Admiration & Ire - Writing the Story of Rebel Heart

Image description: writer Charlotte Kaufman seated at a dining table with her right leg tucked under her left. She is looking at and typing on a laptop on the table, in front of a window with pine trees in the distance.

My friend, Maria, told me once that I attract admiration & ire. I told her that sounded like a hipster band from Portland and she laughed but also said, ‘nonetheless’ in the same breath. Maria is often right. I don’t know why people tend to be so hot or cold about me, but I’ve found this scenario play out time and time again. Maybe the ups and downs of being bipolar attract it? Perhaps it’s because I’m an all-in kind of person. There’s nothing I’m ‘meh’ about. Life is zero chill; it’s plus 10 or negative 20.

Eric took the girls camping this weekend so I’ve had days on my own to work on edits for the Rebel Heart book. I’m working on a section that details the media coverage of mine and Eric’s rescue at sea from our sailboat, Rebel Heart, in April of 2014.

Image description: an open laptop with an article from the Voice of San Diego showing an article from April 2014 with a picture of Eric & Charlotte Kaufman and their two daughters debarking the USS Vandegrift. The laptop sits on a wooden table and a short glass of red wine to its right.

I put a call out to friends on social media on Saturday and asked for readers’ help identifying posts and articles from four years ago during and after the rescue. You can read the request for help here. If you’re on Facebook, feel free to friend me too.

And the help (and love, thank you, friends), came rolling in. I had some friends message first and say, “Are you sure you want this? I feel bad sending this.” And I sent them a giant virtual hug and said, “Let’s do this.”

And for the next day I read comments like:

-You dumbfucks should all drown.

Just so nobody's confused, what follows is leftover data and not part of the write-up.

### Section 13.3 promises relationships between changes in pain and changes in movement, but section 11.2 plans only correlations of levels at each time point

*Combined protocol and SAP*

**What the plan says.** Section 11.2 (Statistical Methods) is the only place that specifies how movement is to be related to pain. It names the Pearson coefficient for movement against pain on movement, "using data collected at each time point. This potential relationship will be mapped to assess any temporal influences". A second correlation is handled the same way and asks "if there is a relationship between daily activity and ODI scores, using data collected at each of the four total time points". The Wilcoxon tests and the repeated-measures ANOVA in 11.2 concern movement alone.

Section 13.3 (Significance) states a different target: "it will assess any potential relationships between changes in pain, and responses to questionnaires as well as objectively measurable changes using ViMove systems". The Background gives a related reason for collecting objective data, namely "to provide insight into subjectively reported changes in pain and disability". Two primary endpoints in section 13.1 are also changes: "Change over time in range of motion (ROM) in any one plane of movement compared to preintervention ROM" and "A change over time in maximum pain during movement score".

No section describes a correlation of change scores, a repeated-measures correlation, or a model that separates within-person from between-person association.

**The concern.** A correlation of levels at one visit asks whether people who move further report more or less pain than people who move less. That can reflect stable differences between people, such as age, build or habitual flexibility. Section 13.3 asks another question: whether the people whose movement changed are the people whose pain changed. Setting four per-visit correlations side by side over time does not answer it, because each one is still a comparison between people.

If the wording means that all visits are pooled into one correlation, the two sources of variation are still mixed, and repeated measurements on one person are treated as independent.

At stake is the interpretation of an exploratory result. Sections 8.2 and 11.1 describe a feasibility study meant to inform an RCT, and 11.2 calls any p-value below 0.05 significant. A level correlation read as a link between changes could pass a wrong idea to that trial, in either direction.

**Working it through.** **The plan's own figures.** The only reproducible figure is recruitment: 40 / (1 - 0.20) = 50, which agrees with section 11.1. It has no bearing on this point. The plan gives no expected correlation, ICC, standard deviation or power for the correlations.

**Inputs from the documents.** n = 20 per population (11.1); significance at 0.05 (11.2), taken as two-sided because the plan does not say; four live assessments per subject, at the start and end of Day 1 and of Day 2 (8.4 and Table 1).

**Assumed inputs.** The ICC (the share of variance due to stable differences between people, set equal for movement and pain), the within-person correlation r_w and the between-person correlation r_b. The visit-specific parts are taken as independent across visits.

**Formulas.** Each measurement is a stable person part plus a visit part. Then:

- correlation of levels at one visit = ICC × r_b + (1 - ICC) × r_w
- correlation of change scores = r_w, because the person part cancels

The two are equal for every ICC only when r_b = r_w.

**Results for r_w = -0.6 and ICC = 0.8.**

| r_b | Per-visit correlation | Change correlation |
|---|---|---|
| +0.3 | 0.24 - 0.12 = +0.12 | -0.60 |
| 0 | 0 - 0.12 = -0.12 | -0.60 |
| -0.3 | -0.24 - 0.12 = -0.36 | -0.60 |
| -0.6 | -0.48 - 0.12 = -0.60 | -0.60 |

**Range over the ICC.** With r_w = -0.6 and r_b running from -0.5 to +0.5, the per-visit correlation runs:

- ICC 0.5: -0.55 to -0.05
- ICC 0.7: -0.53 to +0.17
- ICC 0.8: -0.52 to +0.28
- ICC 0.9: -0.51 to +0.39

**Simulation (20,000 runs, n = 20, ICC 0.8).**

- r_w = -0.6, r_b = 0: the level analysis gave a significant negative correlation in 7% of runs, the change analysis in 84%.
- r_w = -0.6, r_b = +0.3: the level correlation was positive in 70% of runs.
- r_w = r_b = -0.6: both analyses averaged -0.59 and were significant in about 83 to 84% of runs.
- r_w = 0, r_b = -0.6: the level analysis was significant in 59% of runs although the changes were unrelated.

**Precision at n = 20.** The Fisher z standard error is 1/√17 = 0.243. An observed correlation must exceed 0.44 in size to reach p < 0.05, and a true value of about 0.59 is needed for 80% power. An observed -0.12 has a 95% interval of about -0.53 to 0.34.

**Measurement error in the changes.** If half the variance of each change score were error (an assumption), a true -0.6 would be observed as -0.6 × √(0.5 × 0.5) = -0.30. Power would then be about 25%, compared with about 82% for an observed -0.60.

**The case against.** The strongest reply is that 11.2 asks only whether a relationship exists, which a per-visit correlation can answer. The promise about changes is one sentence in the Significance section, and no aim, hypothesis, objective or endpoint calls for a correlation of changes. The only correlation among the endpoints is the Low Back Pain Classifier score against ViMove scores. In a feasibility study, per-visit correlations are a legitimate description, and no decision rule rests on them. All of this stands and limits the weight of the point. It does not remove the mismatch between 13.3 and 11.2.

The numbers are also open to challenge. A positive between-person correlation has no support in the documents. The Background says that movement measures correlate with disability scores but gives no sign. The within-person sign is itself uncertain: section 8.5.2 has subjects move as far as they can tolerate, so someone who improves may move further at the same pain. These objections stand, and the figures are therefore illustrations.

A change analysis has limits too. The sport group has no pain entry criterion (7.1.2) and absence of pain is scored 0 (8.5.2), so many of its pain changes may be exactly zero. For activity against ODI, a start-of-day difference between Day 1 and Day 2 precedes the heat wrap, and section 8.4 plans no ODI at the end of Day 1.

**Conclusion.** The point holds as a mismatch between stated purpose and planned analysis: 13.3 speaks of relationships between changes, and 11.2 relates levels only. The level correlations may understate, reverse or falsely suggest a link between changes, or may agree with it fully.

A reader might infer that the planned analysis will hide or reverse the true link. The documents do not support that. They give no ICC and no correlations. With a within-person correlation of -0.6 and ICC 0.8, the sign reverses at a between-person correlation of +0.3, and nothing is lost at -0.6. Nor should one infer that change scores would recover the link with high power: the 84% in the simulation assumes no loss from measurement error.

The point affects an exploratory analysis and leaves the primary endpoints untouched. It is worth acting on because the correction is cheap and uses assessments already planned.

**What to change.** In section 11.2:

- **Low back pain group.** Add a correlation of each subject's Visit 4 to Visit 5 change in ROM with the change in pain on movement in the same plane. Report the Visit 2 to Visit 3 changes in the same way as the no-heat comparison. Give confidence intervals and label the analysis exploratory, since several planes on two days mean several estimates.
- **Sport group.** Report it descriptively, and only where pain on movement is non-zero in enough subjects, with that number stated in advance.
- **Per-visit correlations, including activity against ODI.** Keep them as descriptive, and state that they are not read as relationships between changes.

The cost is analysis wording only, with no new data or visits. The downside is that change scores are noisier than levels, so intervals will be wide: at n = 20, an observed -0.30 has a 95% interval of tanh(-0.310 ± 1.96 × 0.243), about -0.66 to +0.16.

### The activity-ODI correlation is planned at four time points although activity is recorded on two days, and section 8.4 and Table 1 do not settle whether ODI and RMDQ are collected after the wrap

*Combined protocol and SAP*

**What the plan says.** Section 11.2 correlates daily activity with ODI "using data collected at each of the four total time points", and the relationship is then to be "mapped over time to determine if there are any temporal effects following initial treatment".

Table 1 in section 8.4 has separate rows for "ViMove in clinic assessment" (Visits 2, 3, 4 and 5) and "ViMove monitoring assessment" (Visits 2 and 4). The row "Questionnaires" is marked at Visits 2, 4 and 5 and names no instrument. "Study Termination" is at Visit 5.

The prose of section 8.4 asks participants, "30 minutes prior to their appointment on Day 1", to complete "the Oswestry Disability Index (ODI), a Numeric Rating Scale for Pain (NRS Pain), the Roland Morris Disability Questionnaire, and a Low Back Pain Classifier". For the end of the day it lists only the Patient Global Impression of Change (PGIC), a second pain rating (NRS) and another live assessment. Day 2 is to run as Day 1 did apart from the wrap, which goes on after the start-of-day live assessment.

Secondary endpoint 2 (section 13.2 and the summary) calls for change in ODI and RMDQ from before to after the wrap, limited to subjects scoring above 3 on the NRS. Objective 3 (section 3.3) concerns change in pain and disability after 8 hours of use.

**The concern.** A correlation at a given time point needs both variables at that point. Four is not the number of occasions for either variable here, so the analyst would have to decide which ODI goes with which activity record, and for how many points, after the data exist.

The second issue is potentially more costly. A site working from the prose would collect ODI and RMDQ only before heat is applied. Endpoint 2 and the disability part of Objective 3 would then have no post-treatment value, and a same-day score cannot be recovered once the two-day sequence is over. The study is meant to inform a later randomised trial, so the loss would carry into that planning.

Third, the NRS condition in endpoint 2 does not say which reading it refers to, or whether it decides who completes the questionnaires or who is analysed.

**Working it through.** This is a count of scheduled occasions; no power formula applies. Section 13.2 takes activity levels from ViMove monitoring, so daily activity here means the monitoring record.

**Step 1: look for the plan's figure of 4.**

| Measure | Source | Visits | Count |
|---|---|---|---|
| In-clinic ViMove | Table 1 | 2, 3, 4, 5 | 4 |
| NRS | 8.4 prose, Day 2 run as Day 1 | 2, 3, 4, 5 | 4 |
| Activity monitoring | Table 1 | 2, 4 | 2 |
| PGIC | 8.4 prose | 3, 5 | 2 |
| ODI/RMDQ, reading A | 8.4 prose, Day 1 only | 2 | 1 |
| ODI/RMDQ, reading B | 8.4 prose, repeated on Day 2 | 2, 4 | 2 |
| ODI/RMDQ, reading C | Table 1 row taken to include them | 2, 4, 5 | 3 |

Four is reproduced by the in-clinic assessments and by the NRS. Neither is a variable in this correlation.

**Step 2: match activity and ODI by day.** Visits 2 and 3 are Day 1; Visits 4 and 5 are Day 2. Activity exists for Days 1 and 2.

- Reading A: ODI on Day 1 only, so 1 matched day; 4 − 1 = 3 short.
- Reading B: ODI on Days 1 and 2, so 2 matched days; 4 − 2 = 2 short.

-Idiots! Narcissists!

-Your children should be taken away. Where is CPS?

-How dare you put your children at risk?!

-KIDS NEED A YARD.

-You must pay back the cost of your rescue!

-Your husband is dumb looking. (Seriously, how is ‘dumb looking’ an insult in someone’s repertoire? And also, have they seen Eric? My god, the man is hot!)

-You’re fat! Put on some clothes!

And when I say I ‘read comments’ I mean thousands. There are probably 10,000+ internet comments pontificating about what happened to us aboard our boat that April. This one article on The New York Times alone has over 1,000 comments. Now think about all the online and print publications, the websites, blogs, and Facebook pages that covered our story, and yeah, lots of people were clacking on their keyboards to tell the world what they thought of us.

Admiration & Ire is what my friend Maria said.

Because for all the negative comments there were a lot of positive ones too. So many people who I have never heard of and will never meet counteracted this type of fear-based parent shaming. And while I did not have the time or emotional energy to read the multitudes of comments four years ago I know many of my friends did back then and many were online swinging battle swords of support for us and for the cruising/sailing and liveaboard lifestyle with children. It’s why the hashtag #KidsOnBoats was born. And as I read through article after article reporting on our story, the ire was swallowed up by bright beacons of admiration. Like shooting stars of living-your-best-life, the comments from friends and strangers, and some strangers who are now my friends, blasted out from the screen and made me smile. Things like:

- These people are an inspiration.

- I wish I had parents like them.

- I wish I could spend time with my kids like this.

- We need more people who live this way.

- Wait, you can live on a boat with kids?

- I’m glad they were rescued and they’re safe.

- They shouldn’t pay for the rescue, that’s what rescuers are for.

- These people are my friends and they’re good people and good parents.

Image Description: an open bullet journal on a southwest-style couch cushion on top of a roll of markers organized to the colors of the rainbow. The left page of the journal says Notes - Media Section and the text of page is blurred. The right page says Rebel Heart and the rest of the text is blurred.

I’m glad I waited several years to write this book and tell our story. It’s given me perspective. It’s helped me to be able to look at both parts of the admiration & ire while I tell you about who Eric and I are. I’m glad I’m in control of the narrative now and that one day I’ll have a book I can hand my daughters to tell them about who their parents were when they met and began their adventures together.

Until then, I’m still writing & editing. More soon. #RebelHeart #KidsOnboats #WomenWhoSail

- Charlotte


More on Instagram

Women Who Sail Gathering - Puerto Vallarta, January 2019

Women Who Sail - Mexico January 2019